MeerTRAP, or "more TRANsients and Pulsars", is a project to commensally use the MeerKAT telescope to search the sky for pulsars and fast transients, and to rapidly and accurately locate them. The word "commensal", which means "eating at the same table", is a term in ecology where one organism obtains food from another organism without affecting it. In astronomy it means that while an observer is using the telescope for their specific observations, a commensal observer (in this case, MeerTRAP) is also using the observations.
Using the excellent sensitivity of MeerKAT, MeerTRAP will enable the discovery of many rare and scientifically important pulsar types: relativistic binaries, intermittent emitters, transitioning systems. Current radio telescopes have only explored the tip of the transients "iceberg" and MeerTRAP will transform our knowledge of these manifestations of extreme physics. It will detect hundreds of new fast radio bursts, which will all be well localised, allowing us to identify hosts and distances, greatly enhancing their use as cosmological probes. Localisation also enables measurement of their true fluxes, polarisation, and spectral indices, which are all crucial to identify their origin.
MeerTRAP will do this by expanding the tied-array beam-forming capabilities of the Max Planck Institut fur Radioastronomie (MPIfR) and add the capability to search the coherent and incoherent beams for transients and pulsars in real time. It will also implement a tied-array buffer on each of the dishes and the ability to use this data to image the field around bursts. It will also allow the extraction of high time resolution and polarisation calibrated data on each burst.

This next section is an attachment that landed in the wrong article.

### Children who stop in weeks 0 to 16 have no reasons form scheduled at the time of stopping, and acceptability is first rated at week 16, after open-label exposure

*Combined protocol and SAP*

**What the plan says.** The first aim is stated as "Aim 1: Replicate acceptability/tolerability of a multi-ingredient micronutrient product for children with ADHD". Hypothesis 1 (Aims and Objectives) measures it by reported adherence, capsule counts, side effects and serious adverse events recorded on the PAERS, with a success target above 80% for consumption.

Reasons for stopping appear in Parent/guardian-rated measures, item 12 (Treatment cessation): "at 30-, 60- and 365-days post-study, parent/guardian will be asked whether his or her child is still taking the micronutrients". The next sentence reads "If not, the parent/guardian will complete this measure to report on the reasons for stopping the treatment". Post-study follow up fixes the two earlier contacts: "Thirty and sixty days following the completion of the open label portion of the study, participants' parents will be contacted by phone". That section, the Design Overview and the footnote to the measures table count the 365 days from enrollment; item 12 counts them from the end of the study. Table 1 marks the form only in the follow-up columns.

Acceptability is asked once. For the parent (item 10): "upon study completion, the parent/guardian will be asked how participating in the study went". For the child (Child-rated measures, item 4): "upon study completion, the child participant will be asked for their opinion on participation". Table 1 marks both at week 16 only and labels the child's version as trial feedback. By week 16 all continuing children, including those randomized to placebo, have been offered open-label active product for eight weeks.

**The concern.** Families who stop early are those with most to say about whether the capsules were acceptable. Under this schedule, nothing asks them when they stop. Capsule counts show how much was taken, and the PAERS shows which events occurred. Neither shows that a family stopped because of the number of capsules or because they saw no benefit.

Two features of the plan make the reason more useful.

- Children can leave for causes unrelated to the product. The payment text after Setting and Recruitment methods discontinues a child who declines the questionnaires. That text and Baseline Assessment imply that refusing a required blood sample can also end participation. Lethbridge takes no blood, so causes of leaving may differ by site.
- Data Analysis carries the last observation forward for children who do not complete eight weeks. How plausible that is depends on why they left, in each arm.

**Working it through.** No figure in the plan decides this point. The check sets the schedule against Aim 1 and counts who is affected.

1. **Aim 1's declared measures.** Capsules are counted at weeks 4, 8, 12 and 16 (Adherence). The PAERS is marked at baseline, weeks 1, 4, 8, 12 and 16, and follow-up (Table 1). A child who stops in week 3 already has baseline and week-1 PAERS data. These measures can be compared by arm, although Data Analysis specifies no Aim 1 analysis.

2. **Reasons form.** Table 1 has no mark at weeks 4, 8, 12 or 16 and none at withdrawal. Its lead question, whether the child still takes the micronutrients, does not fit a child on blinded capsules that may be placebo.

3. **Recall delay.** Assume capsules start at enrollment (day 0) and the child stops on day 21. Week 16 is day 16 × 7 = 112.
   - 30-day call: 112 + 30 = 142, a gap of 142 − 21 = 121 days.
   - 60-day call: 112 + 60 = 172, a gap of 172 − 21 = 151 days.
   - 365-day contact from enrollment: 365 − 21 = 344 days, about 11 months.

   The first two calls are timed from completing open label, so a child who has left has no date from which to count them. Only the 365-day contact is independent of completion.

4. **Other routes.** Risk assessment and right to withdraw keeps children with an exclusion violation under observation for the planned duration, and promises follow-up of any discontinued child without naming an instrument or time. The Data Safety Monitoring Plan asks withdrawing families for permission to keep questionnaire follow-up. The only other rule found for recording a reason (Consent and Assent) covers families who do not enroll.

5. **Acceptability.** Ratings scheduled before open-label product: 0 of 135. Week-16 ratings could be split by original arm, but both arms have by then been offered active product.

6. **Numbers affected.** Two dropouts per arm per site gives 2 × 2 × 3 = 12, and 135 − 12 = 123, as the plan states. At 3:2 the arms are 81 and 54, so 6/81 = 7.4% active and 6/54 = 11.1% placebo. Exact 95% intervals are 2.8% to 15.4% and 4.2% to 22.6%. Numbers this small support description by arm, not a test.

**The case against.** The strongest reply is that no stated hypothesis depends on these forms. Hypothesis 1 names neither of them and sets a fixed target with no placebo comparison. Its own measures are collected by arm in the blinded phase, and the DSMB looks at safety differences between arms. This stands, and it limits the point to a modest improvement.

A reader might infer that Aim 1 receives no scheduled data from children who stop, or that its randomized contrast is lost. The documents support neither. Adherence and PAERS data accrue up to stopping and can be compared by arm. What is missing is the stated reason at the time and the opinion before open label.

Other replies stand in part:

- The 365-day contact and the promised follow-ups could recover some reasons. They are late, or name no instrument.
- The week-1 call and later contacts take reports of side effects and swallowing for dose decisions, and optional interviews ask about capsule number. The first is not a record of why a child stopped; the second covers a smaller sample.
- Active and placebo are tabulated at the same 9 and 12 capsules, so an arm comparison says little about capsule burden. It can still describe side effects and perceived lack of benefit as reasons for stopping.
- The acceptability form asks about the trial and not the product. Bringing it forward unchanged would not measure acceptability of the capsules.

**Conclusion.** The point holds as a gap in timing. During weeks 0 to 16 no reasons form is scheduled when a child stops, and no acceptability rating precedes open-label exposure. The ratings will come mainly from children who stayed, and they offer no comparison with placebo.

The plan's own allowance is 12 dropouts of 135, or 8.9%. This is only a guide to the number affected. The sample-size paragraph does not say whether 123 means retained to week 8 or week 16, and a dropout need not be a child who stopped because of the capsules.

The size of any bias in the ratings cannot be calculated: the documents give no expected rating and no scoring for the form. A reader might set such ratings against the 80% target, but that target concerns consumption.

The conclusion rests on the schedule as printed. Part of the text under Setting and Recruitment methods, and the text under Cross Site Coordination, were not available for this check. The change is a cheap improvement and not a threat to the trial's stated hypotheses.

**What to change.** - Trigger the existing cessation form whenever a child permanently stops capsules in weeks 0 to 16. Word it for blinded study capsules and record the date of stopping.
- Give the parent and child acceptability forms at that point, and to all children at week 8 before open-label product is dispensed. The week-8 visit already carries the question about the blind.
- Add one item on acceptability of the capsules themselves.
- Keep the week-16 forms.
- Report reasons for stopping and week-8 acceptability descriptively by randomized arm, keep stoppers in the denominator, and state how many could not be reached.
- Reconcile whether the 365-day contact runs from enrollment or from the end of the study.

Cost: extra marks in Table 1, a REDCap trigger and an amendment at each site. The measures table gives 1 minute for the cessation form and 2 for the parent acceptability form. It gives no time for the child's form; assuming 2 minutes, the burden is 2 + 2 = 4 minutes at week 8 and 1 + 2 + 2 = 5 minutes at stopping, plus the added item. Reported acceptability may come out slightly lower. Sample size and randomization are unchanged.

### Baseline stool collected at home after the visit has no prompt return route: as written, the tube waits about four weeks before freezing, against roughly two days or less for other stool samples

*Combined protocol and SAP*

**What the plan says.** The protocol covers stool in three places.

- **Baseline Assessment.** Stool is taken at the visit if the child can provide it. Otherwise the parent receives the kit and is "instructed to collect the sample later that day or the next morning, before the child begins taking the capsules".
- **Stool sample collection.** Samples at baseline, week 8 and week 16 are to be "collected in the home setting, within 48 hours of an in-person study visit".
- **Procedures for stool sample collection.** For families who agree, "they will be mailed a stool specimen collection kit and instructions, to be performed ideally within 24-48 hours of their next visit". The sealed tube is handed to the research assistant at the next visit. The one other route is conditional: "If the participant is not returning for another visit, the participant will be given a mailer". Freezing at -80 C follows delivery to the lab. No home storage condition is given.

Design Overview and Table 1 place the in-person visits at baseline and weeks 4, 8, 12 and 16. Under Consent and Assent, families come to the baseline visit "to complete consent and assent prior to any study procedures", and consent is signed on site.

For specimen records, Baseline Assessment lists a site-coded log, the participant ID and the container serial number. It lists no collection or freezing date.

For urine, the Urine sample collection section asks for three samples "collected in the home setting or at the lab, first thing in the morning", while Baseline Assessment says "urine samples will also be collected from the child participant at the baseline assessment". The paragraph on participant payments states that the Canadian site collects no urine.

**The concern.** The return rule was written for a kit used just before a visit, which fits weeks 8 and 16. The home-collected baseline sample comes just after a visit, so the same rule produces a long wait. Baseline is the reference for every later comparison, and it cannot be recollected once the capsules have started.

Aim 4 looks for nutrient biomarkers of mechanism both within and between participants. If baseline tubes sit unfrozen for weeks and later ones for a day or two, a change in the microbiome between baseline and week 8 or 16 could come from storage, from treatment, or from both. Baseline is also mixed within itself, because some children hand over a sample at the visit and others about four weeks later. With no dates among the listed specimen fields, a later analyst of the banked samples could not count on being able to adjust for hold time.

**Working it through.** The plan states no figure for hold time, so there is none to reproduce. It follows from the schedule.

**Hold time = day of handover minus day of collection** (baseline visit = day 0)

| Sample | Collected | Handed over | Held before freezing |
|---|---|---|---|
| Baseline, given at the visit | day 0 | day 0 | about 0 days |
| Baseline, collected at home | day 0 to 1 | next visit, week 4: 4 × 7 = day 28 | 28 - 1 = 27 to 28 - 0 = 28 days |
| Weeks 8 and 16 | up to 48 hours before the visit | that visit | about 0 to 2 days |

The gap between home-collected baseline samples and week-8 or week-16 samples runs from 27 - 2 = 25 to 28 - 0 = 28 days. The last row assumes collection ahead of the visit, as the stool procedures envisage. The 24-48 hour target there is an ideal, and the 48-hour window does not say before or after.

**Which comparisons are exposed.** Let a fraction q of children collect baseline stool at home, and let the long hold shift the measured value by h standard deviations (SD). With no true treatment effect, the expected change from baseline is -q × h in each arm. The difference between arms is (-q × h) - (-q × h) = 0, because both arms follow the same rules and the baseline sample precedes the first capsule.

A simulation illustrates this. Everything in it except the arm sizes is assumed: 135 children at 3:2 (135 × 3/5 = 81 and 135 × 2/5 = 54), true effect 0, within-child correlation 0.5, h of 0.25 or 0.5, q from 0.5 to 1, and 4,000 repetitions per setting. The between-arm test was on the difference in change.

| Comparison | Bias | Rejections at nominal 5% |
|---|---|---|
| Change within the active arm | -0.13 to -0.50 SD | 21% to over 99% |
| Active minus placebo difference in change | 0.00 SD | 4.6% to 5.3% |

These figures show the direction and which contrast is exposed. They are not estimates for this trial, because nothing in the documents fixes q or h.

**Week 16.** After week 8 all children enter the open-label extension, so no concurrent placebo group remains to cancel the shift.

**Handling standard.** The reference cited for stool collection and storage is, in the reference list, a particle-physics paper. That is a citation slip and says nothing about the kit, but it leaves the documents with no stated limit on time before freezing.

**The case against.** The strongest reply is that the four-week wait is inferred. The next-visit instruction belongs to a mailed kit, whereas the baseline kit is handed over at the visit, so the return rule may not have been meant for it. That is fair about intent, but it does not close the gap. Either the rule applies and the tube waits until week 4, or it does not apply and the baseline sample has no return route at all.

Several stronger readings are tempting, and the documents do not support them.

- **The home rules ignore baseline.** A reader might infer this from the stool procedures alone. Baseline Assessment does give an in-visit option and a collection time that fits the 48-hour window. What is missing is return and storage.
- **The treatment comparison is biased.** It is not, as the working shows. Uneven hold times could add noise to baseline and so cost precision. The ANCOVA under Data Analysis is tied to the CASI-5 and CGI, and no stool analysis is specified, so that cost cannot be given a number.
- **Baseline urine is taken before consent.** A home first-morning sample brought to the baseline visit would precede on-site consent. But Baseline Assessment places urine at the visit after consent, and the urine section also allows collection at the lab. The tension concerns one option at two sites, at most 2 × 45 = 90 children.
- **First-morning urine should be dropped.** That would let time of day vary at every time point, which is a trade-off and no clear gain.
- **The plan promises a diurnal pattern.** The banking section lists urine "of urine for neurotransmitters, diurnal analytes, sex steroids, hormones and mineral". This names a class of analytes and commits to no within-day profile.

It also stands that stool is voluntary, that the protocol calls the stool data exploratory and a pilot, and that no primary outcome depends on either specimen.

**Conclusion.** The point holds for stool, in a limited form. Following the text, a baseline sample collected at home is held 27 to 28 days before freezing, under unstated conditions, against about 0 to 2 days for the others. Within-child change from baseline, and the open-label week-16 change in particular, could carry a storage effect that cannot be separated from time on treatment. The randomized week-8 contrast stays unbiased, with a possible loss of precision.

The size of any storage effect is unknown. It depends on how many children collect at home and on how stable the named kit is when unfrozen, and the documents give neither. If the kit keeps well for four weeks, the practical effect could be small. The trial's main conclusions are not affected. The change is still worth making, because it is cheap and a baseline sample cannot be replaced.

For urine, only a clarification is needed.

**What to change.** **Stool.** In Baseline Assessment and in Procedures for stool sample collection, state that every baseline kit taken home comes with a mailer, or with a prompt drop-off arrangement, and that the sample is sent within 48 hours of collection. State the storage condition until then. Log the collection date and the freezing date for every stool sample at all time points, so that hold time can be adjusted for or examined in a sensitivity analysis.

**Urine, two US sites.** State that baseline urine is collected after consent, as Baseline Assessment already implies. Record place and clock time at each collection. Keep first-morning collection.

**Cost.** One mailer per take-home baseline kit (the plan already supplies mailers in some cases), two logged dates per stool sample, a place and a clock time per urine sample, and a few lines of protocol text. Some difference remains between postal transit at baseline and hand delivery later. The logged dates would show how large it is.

MeerTRAP will work with the MeerLICHT telescope to obtain optical data before, during, and after fast radio transient bursts. MeerTRAP is funded through a European Research Council (ERC) Advanced Grant. The system will be deigned in close collaboration with colleagues from MPIfR and the University of Oxford and builds on the beam-former developed by the MPIfR.
A schematic of the MeerTRAP pipeline. More detail about the real time transient detection pipeline (blue) and the rapid imaging pipeline can be found here.